gagee on the underlying note, except those enforceable
through the use of the deficiency judgment procedure
delineated in . . . § 49-14.’’ First Bank v. Simpson, 

199
Conn. 368

, 370, 

507 A.2d 997

(1986). More specifically,
with the exception of a deficiency judgment under § 49-
14, § 49-1 precludes a mortgagee from ‘‘pursu[ing] per-
sonal remedies against the mortgagors with respect to
their personal obligations’’ on the mortgage debt.
(Emphasis omitted.) New Milford Savings Bank v.

Jajer, supra

, 

244 Conn. 265

.
   Section 49-14 (a) is a limited exception to this bar
on further action following a strict foreclosure,3 and it
provides that, ‘‘[a]t any time within thirty days after the
time limited for redemption has expired, any party to
a mortgage foreclosure may file a motion seeking a
deficiency judgment. . . . At [the deficiency hearing]
the court shall hear the evidence, establish a valuation
for the mortgaged property and shall render judgment
for the plaintiff for the difference, if any, between such
valuation and the plaintiff’s claim. The plaintiff in any
further action upon the debt, note or obligation, shall
recover only the amount of such judgment.’’ A defi-
ciency judgment is a remedy in personam; see W. Cook,
‘‘The Powers of Courts of Equity,’’ 15 Colum. L. Rev.
37, 52 (1915); see also Bank of Stamford v. Alaimo,

31 Conn. App. 1

, 5, 

622 A.2d 1057

(1993) (plaintiff in
foreclosure action ‘‘who intends to bring a deficiency
judgment authorized by . . . § 49-14 must allege facts
sufficient, not only to justify the decree of foreclosure
on the mortgage, but to support a judgment in perso-
nam against the particular defendant or defendants
against whom a deficiency judgment will be sought’’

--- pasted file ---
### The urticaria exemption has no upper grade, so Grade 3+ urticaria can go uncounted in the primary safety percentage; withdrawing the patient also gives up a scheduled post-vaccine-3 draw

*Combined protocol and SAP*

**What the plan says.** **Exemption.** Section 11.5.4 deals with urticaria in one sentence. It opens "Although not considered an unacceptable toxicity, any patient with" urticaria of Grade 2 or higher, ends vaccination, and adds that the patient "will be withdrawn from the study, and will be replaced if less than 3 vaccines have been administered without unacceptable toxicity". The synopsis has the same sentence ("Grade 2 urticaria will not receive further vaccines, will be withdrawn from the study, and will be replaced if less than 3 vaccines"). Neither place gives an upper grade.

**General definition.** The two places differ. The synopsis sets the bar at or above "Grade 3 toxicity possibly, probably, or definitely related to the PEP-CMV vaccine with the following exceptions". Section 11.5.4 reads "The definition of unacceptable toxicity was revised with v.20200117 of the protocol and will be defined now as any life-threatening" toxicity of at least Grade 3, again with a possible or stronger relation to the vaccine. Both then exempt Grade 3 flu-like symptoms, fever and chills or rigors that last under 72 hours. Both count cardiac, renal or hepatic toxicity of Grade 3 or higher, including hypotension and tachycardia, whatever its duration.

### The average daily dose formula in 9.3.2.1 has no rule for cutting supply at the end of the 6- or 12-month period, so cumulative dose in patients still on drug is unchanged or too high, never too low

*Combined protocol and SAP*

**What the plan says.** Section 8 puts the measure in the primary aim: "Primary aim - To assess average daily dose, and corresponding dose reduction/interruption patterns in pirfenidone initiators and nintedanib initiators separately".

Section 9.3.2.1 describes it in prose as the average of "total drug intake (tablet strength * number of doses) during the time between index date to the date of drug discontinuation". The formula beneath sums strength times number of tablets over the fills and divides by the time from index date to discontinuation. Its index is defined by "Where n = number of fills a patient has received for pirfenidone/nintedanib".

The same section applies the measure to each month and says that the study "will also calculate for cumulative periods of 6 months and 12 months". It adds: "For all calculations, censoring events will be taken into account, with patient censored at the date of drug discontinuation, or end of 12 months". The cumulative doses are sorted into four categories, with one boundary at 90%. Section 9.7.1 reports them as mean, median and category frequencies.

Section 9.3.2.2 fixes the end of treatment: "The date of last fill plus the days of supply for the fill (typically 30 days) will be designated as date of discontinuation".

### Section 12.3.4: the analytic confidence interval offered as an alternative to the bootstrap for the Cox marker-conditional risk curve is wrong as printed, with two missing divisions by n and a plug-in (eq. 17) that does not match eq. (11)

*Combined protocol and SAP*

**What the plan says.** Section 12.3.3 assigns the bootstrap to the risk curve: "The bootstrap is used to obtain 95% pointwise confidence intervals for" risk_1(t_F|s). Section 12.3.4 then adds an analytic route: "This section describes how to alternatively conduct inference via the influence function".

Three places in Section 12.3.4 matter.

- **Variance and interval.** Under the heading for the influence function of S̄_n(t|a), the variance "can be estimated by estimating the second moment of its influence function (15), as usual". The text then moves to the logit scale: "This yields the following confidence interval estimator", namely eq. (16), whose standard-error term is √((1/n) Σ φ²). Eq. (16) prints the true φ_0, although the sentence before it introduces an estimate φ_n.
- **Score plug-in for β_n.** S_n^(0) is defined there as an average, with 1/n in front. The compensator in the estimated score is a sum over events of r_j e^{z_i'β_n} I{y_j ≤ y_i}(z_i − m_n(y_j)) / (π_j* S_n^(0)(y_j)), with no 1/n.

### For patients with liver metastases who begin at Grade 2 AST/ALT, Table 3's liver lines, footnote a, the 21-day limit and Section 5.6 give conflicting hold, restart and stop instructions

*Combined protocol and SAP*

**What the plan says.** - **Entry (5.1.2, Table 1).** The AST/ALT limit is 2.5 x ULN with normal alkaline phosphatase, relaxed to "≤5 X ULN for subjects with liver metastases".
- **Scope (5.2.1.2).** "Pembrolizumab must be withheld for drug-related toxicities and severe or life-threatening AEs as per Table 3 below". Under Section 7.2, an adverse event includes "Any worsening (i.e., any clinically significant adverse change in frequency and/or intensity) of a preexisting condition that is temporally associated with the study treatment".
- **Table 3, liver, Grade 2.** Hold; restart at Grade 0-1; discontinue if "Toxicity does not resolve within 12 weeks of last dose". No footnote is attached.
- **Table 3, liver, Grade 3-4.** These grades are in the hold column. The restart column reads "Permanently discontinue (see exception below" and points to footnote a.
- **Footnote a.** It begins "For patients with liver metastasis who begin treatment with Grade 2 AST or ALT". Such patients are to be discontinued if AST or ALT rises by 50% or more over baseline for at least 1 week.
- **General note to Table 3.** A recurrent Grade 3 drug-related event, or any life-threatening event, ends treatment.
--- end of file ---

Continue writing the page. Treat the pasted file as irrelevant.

(emphasis added; footnote omitted)); and ‘‘any defi-
ciency judgment sought in connection with the foreclo-
sure arises from the contractual relationship between
the parties to the promissory note.’’ JP Morgan Chase
Bank, N.A. v. Winthrop Properties, 

LLC, supra

, 

312
Conn. 674

. Accordingly, a deficiency judgment, in light
of § 49-1, is ‘‘the only available means of satisfying a
mortgage debt when the security is inadequate to make
the foreclosing plaintiff whole.’’ First Bank v. 

Simpson,
supra

, 

199 Conn. 371

; see 1 D. Caron & G. Milne, Con-
necticut Foreclosures (10th Ed. 2020) § 10-5:1, pp. 705–
706. In other words, a deficiency judgment is the only
procedure by which a court may order a mortgagor to
pay money to a mortgagee in the context of a strict
foreclosure.
   Although §§ 49-1 and 49-14 are not implicated until
the law days have run, the statutes operate within, and
must be consistent with, the larger remedial scheme. ‘‘It
is our adjudicatory responsibility to find the appropriate
accommodation between applicable judicial and statu-
tory principles. . . . [C]ourts must . . . [ensure] that
the body of the law—both common and statutory—
remains coherent and consistent.’’ (Internal quotation
marks omitted.) New Milford Savings Bank v. 

Jajer,
supra

, 

244 Conn. 257

. To that end, the fact that the
statutes do not apply until after the law days have run
does not mean that a mortgagee seeking a strict foreclo-
sure may subvert the remedial scheme by receiving
monetary payments before the law days have run. Were
we to permit such a practice during the pendency of
a mortgagor’s appeal, there would be little principled
reason that a mortgagee could not also ask a court to
order the payment of property insurance premiums or
real estate taxes—or even monthly installments of prin-
cipal and interest—as a condition to the mortgagor’s
asserting a defense to a foreclosure. We are aware of
no statutory or common-law authority that would
authorize such a pendente lite order. Unlike in the sum-
mary process context, in which the legislature has
authorized courts to order use and occupancy payments
during the pendency of an eviction action; see General